Chapter 13 is a bankruptcy option that's designed to help manage key debts. One of the key features of Chapter 13 is that it provides strong protections for assets, which may help you keep more property and avoid long-term problems with creditors, and many people turn to Chapter 13 to help them avoid foreclosure.
Unlike Chapter 7 bankruptcy, Chapter 13 does not completely erase financial obligations. Instead, it helps you reorganize these debts into a reasonable payment plan. A payment plan under Chapter 13 lasts between 36 and 60 months.
Another key advantage to a Chapter 13 bankruptcy claim is that if the court accepts an individual's case, the debts are consolidated at their current value, and they are repaid without interest accruing, which can save the filer hundreds or even thousands of dollars.
Individuals should also keep in mind that, although bankruptcy is a protection governed by federal law, bankruptcy laws are different depending on the state. A local bankruptcy lawyer can help you determine how filing Chapter 13 could help your situation.
While there are restrictions on how often a person can file for bankruptcy, an individual may file multiple times in his or her life. The laws dictate that a person must wait at least two years after finishing a Chapter 13 bankruptcy plan before a second can be filed.
Although people are free to file for Chapter 13 as many times as necessary, federal law will prevent the courts from completing the process until the waiting period is over.
Also, filing a bankruptcy claim can cause an individual’s credit score to drop. It generally takes up to ten years for each bankruptcy claim to be dropped from a person's credit report. However, individuals who carefully maintain the Chapter 13 payment schedule designed by the bankruptcy court can slowly rebuild credit over time.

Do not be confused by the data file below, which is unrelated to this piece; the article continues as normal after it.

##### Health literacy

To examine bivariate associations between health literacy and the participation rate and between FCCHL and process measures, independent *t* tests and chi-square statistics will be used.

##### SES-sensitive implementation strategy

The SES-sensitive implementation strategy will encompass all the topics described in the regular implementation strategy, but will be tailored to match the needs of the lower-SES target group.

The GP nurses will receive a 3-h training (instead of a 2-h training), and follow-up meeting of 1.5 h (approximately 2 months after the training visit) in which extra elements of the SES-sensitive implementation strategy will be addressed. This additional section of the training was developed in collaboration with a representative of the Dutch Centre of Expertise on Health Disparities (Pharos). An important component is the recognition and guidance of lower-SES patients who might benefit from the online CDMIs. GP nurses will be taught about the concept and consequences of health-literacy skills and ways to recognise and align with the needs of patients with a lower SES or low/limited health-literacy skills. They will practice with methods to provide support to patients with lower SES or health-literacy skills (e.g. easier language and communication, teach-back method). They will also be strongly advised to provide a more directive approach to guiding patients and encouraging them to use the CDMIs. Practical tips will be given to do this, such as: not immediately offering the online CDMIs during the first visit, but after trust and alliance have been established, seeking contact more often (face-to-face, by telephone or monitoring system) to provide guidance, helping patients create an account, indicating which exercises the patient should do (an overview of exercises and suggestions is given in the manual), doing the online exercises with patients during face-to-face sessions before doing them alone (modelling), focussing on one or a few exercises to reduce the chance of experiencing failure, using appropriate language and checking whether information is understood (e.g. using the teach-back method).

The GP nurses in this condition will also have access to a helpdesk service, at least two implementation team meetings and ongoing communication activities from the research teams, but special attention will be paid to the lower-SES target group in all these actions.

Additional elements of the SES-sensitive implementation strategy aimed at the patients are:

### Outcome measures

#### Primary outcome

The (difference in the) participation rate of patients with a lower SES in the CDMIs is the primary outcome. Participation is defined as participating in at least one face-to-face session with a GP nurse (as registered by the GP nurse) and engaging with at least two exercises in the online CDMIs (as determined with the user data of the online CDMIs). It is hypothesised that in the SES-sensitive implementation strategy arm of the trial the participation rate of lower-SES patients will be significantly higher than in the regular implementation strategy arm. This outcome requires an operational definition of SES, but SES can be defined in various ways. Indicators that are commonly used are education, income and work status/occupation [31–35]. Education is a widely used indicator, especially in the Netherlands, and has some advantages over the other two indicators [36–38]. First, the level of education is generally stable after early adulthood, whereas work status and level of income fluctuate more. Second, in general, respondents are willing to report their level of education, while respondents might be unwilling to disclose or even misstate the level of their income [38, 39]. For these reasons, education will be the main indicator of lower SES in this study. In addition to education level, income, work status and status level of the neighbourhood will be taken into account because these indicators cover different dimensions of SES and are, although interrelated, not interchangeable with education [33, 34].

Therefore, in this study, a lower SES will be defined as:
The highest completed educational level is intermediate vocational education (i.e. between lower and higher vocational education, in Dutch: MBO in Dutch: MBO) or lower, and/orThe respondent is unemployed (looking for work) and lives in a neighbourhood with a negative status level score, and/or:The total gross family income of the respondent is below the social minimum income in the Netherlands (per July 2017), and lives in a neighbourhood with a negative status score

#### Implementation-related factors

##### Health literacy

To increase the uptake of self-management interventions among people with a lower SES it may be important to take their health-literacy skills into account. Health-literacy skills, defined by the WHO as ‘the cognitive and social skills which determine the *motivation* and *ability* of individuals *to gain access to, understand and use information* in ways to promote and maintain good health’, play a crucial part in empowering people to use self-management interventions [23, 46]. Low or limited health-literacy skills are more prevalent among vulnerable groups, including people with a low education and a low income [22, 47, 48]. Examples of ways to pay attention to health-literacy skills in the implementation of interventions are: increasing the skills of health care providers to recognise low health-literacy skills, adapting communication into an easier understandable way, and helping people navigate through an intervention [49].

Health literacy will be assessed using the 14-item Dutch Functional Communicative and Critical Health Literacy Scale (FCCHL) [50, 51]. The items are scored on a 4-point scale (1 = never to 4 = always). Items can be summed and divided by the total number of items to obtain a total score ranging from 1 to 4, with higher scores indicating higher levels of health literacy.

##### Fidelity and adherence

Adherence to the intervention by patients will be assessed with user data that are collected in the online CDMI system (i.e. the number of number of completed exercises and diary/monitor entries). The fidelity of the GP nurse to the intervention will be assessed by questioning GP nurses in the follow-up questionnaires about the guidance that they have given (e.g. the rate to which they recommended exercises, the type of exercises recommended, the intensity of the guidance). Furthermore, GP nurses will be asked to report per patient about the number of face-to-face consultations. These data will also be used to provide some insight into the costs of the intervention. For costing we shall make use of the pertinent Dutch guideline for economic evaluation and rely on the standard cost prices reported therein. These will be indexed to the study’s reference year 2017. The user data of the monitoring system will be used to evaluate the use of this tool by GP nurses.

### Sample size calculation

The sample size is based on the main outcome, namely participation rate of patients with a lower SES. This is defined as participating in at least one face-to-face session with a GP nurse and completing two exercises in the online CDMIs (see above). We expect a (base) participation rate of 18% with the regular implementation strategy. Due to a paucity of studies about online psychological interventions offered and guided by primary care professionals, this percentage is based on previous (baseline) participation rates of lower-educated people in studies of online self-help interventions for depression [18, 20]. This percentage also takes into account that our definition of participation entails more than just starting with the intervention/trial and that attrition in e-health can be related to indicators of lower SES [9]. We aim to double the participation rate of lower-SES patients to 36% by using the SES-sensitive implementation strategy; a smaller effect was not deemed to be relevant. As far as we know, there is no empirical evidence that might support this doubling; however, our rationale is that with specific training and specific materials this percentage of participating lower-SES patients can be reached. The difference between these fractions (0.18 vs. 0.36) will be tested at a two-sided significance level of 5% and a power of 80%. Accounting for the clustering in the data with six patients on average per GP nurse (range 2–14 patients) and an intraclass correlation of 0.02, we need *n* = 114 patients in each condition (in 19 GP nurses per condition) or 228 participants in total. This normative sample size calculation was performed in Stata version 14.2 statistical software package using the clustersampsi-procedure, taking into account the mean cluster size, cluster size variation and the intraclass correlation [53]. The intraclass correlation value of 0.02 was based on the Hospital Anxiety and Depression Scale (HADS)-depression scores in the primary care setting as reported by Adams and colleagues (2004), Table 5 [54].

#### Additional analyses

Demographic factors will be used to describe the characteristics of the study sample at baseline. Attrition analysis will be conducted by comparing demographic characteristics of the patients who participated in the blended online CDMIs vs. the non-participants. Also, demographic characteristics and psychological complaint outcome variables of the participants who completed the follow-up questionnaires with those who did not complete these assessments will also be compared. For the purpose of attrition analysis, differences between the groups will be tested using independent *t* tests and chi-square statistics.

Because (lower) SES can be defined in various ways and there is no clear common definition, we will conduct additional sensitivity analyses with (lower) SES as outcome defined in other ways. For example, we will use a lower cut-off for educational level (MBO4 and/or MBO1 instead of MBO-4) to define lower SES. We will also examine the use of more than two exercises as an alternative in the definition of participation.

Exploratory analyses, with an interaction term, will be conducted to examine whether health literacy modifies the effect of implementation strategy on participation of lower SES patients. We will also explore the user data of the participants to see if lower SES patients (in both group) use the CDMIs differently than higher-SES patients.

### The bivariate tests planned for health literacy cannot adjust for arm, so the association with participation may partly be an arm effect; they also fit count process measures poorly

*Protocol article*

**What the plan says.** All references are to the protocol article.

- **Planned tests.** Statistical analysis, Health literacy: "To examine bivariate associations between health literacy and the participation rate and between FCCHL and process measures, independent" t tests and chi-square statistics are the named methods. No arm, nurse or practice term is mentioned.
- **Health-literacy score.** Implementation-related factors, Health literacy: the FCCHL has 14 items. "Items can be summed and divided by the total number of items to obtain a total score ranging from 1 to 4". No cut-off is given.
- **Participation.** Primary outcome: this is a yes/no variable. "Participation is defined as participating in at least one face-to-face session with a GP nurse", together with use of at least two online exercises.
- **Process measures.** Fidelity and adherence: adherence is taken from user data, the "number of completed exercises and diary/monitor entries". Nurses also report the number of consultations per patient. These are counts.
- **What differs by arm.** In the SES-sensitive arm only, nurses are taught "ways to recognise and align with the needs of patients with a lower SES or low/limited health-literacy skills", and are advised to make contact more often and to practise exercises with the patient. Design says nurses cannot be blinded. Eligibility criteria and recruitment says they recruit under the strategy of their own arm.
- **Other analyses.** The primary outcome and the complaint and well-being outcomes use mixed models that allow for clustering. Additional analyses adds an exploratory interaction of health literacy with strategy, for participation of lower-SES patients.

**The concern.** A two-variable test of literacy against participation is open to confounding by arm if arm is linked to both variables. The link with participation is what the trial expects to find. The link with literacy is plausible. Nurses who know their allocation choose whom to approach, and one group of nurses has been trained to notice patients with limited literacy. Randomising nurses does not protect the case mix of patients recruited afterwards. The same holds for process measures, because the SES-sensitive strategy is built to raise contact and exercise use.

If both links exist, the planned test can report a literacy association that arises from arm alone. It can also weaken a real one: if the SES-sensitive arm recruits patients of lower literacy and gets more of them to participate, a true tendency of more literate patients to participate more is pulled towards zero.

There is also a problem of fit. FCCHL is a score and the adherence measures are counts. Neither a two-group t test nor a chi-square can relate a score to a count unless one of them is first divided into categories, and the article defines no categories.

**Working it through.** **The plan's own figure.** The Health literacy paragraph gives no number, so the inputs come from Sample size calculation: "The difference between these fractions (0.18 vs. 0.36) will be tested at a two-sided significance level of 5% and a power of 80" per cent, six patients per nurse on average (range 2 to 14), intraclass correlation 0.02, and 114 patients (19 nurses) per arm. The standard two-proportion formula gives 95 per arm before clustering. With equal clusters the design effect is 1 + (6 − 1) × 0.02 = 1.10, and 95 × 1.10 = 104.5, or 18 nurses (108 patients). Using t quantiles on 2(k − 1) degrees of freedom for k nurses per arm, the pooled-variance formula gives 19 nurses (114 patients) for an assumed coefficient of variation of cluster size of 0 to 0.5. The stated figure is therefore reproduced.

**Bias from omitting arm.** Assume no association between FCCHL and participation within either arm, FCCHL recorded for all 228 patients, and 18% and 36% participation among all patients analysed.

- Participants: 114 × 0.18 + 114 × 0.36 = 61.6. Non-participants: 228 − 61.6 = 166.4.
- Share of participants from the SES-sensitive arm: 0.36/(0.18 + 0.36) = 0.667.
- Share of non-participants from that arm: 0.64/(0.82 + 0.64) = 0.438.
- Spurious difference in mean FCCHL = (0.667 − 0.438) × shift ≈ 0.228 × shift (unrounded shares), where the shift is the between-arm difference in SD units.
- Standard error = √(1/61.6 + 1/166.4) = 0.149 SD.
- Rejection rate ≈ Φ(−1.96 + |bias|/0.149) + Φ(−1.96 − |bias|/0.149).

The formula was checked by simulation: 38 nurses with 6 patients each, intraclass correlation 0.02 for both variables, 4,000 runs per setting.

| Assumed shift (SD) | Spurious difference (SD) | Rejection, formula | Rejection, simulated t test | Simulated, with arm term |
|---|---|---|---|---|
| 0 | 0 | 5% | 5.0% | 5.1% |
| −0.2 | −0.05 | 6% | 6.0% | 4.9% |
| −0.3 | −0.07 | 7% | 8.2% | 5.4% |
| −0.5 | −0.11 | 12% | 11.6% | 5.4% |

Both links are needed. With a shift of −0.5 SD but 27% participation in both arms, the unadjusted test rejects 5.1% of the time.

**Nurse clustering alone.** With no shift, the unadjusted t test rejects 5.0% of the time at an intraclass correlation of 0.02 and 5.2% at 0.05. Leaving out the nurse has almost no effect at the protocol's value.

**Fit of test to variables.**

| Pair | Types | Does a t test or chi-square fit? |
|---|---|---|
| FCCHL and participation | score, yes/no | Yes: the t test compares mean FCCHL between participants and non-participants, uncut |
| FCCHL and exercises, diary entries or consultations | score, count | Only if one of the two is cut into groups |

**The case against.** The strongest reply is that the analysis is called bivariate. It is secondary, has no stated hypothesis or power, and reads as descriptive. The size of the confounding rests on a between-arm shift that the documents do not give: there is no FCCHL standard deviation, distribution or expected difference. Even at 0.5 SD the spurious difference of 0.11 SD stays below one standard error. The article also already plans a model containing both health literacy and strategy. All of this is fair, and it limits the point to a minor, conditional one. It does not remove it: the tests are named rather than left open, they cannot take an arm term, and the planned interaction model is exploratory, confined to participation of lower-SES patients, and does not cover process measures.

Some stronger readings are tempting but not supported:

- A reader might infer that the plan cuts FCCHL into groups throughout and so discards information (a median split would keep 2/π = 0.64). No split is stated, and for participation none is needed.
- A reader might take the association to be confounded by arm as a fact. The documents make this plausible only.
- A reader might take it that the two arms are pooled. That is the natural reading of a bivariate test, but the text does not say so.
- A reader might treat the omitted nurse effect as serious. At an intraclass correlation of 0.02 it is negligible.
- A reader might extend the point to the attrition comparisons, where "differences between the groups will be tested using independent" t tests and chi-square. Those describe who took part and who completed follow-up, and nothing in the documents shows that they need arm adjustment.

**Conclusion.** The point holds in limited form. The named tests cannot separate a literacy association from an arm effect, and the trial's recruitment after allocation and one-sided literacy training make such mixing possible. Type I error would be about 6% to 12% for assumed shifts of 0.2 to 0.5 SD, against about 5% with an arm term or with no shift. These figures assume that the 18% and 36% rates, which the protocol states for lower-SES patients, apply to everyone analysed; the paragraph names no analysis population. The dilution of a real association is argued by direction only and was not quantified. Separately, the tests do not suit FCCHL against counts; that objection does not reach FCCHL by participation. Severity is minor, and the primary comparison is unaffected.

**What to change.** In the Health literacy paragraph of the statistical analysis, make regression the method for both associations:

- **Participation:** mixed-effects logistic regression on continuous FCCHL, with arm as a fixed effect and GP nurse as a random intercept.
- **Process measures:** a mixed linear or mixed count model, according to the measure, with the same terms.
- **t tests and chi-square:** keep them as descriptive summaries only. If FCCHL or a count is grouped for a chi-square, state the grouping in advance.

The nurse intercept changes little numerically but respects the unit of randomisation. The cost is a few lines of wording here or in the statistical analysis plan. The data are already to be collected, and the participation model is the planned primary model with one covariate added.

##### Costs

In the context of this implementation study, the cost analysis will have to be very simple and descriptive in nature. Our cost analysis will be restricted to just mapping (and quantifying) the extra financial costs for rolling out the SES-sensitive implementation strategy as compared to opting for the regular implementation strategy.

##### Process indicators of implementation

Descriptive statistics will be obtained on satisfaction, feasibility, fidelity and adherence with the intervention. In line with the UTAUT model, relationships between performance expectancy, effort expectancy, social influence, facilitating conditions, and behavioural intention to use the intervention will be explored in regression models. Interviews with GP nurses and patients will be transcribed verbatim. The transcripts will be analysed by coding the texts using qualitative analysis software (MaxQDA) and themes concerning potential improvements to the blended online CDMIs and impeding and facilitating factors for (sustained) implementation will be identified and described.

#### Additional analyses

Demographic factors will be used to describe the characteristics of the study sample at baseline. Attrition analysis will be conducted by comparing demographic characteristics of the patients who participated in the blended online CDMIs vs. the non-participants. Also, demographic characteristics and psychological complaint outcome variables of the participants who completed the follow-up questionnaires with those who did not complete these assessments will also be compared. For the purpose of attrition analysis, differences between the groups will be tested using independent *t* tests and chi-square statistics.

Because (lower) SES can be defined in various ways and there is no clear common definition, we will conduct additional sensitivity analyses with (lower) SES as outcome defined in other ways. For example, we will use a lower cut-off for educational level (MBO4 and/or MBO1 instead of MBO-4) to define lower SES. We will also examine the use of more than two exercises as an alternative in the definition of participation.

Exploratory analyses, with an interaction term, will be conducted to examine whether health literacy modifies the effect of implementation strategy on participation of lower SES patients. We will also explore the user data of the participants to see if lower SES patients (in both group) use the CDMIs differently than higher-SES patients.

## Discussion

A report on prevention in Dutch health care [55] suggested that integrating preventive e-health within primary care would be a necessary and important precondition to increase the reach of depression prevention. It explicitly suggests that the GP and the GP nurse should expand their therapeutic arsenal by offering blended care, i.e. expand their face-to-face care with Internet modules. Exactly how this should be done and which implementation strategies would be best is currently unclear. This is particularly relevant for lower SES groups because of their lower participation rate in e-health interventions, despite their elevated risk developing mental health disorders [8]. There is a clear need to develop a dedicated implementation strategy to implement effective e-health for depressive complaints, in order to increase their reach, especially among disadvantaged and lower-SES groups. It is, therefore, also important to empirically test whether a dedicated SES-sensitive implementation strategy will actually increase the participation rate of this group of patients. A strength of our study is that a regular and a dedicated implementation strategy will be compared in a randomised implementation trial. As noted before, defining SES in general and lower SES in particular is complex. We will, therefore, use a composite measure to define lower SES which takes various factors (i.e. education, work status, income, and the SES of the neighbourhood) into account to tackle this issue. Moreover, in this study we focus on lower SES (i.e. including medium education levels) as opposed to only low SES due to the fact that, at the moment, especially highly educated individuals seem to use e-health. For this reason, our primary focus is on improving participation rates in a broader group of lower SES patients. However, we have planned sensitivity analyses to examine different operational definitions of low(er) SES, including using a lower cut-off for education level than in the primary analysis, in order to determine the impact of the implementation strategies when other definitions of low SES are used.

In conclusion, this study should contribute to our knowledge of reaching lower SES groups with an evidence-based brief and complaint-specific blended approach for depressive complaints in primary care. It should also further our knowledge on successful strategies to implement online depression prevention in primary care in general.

Bankruptcy laws vary by state. So if you would like more detailed information on your state's laws, connect with a local attorney today. Just fill out the form below to connect with a lawyer near you for a free initial consultation.
PAID ATTORNEY ADVERTISEMENT: THIS WEB SITE IS A GROUP ADVERTISEMENT AND THE PARTICIPATING ATTORNEYS ARE INCLUDED BECAUSE THEY PAY AN ADVERTISING FEE. It is not a lawyer referral service or prepaid legal services plan. Total Bankruptcy is not a law firm. Your request for contact will be forwarded to the local lawyer who has paid to advertise in the ZIP code you provide. Total Bankruptcy does not endorse or recommend any lawyer or law firm who participates in the network nor does it analyze a person's legal situation when determining which participating lawyers receive a person's inquiry. It does not make any representation and has not made any judgment as to the qualifications, expertise or credentials of any participating lawyer. No representation is made that the quality of the legal services to be performed is greater than the quality of legal services performed by other lawyers. The information contained herein is not legal advice. Any information you submit to Total Bankruptcy does not create an attorney-client relationship and may not be protected by attorney-client privilege. Do not use the form to submit confidential, time-sensitive, or privileged information. All photos are of models and do not depict clients. All case evaluations are performed by participating attorneys. To see the attorney in your area who is responsible for this advertisement, please click here, or call 866-200-8052.
FLORIDA ONLY: Total Bankruptcy is considered a lawyer referral service in the state of Florida under the Florida Rules of Professional Conduct. By all other standards, Total Bankruptcy is a group advertisement and not a lawyer referral service.
If you live in Mississippi, Missouri, New York or Wyoming, please click here for additional information.
By an Act of Congress and the President of the United States, we are a federal Debt Relief Agency. Attorneys and/or law firms promoted through this Web site are also federally designated Debt Relief Agencies. They help people file for relief under the U.S. Bankruptcy Code. Disclosures Required Under the U.S. Bankruptcy Code.